The initial years of the SLFS have consistently demonstrated that most states can report detailed school‑level spending data for the vast majority of their schools. In school year (SY) 2016–17 (FY 2017), most states participating in the SLFS (8 out of 15) reported school-level finance data for at least 95 percent of their schools (figure 1). With the exception of New Jersey,[3] all states were able to report at least partial SLFS finance data for more than 78 percent of their schools, ranging from 79 percent of schools in Colorado to 99 percent of schools in Oklahoma. In addition, the percentage of students covered by SLFS reporting was more than 99 percent in 9 of the 15 participating states. 


Figure 1. Percentage of students covered and percentage of schools with fiscal data reported in the School-Level Finance Survey (SLFS), by participating state: FY 2017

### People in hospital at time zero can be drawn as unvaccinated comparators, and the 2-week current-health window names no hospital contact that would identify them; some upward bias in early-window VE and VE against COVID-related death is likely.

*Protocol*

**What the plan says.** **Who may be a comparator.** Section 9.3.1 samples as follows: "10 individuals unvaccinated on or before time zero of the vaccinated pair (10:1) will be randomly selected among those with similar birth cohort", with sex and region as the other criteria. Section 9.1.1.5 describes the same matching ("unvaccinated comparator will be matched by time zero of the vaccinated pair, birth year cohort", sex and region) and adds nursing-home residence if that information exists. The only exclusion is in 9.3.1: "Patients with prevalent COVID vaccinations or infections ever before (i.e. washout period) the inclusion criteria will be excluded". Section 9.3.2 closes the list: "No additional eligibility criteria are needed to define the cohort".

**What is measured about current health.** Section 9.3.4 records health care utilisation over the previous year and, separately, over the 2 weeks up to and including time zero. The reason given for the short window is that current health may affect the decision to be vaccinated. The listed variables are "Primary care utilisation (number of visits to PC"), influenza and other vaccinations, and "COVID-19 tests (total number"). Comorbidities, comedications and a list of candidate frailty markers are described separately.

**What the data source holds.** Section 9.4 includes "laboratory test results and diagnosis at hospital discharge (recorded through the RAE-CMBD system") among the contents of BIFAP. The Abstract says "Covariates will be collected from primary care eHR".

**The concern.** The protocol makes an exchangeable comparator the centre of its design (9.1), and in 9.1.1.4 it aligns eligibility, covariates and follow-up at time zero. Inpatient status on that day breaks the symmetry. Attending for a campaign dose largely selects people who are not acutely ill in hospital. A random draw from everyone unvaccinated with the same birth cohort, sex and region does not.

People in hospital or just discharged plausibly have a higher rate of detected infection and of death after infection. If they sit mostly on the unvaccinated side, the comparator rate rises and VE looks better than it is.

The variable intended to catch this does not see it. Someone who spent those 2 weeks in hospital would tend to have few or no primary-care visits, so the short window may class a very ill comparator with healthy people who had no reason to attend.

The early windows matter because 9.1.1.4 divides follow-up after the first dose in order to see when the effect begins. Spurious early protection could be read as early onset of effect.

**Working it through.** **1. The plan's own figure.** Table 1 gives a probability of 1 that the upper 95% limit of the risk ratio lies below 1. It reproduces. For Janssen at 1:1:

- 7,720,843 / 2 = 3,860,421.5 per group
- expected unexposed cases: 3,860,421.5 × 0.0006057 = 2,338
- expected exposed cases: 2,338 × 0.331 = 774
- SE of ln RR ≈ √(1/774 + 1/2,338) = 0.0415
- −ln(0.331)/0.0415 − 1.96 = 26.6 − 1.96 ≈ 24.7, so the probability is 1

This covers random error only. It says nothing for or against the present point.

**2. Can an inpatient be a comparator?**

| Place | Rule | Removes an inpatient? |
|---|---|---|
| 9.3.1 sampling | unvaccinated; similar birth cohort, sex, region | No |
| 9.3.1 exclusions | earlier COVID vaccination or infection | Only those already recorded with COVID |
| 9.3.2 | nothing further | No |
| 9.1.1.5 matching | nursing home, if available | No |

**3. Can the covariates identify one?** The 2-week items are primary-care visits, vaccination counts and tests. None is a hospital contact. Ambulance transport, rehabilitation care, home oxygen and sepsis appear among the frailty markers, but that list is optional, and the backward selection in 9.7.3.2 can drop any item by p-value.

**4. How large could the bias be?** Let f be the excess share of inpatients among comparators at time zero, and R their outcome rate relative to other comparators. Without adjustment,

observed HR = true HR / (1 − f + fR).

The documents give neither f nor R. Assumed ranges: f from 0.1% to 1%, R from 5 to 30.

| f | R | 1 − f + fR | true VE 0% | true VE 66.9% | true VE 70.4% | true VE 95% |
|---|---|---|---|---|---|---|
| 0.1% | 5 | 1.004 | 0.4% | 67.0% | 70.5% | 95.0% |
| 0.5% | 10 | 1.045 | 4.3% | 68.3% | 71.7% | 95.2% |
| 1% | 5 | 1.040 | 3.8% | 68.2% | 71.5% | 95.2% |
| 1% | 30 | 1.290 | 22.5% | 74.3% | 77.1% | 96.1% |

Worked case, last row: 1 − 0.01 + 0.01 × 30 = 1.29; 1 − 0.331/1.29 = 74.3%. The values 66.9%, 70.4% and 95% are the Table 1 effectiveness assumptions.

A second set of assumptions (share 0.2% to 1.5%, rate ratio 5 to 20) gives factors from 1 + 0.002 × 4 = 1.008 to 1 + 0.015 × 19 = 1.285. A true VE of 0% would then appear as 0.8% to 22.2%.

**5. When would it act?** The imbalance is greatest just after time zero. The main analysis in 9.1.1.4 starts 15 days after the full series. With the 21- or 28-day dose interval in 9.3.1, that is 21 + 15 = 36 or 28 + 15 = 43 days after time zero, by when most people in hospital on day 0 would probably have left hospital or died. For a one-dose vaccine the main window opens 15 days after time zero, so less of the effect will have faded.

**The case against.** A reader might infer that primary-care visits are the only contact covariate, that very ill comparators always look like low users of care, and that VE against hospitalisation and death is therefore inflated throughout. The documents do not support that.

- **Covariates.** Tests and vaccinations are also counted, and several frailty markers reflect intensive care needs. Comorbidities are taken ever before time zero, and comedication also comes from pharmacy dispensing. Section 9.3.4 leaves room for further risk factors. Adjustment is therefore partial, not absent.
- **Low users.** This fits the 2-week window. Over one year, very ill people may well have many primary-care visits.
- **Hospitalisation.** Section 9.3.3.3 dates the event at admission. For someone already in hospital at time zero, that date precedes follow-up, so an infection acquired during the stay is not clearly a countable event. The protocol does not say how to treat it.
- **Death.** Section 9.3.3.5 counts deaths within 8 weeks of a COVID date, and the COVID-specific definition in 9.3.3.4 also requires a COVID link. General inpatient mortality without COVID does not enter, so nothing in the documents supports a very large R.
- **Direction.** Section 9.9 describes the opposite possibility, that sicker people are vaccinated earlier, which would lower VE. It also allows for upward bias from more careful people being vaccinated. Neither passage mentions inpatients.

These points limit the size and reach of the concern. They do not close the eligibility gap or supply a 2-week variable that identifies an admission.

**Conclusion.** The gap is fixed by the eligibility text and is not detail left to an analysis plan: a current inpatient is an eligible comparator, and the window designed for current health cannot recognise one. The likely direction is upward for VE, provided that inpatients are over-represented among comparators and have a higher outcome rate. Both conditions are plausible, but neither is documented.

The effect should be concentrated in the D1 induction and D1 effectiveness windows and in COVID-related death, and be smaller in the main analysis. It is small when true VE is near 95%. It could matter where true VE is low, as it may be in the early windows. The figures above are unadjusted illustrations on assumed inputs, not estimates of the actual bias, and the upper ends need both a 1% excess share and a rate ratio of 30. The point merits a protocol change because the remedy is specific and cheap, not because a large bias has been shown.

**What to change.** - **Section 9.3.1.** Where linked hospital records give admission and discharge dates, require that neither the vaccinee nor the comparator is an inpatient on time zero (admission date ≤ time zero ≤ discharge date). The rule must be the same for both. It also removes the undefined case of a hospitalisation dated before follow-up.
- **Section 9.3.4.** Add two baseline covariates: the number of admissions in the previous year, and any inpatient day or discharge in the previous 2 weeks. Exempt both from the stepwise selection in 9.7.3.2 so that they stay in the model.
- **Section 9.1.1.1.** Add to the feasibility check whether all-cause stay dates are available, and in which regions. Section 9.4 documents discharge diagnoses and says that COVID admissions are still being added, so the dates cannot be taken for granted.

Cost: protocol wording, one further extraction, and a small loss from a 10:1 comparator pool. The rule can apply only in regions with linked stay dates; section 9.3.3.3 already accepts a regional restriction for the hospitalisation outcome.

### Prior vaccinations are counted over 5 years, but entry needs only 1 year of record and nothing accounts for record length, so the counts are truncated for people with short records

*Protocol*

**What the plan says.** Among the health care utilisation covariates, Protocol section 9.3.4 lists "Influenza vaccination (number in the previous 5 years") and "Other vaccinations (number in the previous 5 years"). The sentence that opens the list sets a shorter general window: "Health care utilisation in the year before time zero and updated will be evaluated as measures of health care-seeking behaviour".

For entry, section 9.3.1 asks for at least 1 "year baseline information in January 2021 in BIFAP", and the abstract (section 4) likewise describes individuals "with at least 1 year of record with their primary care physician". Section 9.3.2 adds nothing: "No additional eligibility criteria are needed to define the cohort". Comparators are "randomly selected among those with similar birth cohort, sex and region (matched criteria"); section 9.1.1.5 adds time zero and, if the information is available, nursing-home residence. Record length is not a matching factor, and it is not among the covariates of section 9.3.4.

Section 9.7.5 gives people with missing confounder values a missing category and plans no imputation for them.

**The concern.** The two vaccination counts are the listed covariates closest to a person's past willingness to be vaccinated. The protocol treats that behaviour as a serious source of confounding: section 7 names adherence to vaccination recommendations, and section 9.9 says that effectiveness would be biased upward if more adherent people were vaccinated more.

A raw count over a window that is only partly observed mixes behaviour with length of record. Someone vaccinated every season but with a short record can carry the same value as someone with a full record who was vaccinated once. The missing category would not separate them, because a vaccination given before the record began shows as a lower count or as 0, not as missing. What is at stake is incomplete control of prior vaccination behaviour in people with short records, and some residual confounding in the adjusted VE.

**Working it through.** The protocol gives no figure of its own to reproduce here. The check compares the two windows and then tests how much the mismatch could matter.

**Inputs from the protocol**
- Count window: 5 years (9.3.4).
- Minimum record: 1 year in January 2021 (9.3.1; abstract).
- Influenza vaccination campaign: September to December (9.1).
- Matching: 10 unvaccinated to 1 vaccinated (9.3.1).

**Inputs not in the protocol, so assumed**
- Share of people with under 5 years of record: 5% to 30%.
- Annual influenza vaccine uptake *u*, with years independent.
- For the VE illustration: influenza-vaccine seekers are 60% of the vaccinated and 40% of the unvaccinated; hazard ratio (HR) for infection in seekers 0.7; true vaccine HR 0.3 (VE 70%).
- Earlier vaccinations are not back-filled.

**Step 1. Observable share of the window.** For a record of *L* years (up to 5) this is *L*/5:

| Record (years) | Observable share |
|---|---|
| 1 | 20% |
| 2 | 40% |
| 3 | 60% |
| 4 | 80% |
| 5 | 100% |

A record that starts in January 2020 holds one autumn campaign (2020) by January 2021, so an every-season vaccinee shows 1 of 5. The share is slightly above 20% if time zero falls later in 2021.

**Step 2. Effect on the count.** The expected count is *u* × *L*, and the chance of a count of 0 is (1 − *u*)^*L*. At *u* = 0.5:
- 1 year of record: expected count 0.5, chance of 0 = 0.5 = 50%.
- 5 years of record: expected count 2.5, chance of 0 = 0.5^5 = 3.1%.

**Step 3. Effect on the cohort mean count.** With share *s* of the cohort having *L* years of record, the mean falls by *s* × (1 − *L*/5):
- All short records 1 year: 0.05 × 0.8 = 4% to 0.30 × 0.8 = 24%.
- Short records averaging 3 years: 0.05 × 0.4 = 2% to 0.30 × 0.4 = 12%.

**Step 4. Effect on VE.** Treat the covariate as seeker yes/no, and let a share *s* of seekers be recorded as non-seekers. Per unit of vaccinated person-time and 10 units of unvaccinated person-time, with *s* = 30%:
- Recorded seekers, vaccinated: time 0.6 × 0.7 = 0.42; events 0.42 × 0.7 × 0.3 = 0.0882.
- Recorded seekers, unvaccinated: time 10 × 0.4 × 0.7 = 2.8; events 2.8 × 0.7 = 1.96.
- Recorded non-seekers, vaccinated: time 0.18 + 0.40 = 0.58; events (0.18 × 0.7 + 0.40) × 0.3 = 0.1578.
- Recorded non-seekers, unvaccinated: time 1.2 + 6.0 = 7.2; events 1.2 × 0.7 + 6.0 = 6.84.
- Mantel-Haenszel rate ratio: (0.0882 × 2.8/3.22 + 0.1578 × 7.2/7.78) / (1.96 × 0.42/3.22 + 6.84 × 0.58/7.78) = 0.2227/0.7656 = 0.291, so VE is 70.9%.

The SLFS can be used to evaluate school-level expenditure data based on various descriptive school characteristics.

The SLFS allows data users to not only view comparable school-level spending data but also evaluate differences in school-level spending based on a variety of school characteristics. In the report, SY 2016–17 (FY 2017) SLFS data were evaluated by charter status and urbanicity. Key findings from this evaluation include the following:

  • Median teacher salaries[4] in charter schools were lower than median teacher salaries in noncharter schools in all 7 states that met the standards for reporting teacher salaries for both charter and noncharter schools (figure 2).
  • School expenditures were often higher in cities and suburbs than in towns and rural areas. Median teacher salaries, for example, were highest for schools in either cities or suburbs in 9 of the 10 states that met the standards for reporting teacher salaries in each of the urbanicities (city, suburb, town, and rural) (figure 3).  

Figure 2. Median teacher salary for operational public elementary and secondary schools, by school charter status and reporting state: FY 2017


Figure 3. Median teacher salary for operational public elementary and secondary schools, by school urbanicity and reporting state: FY 2017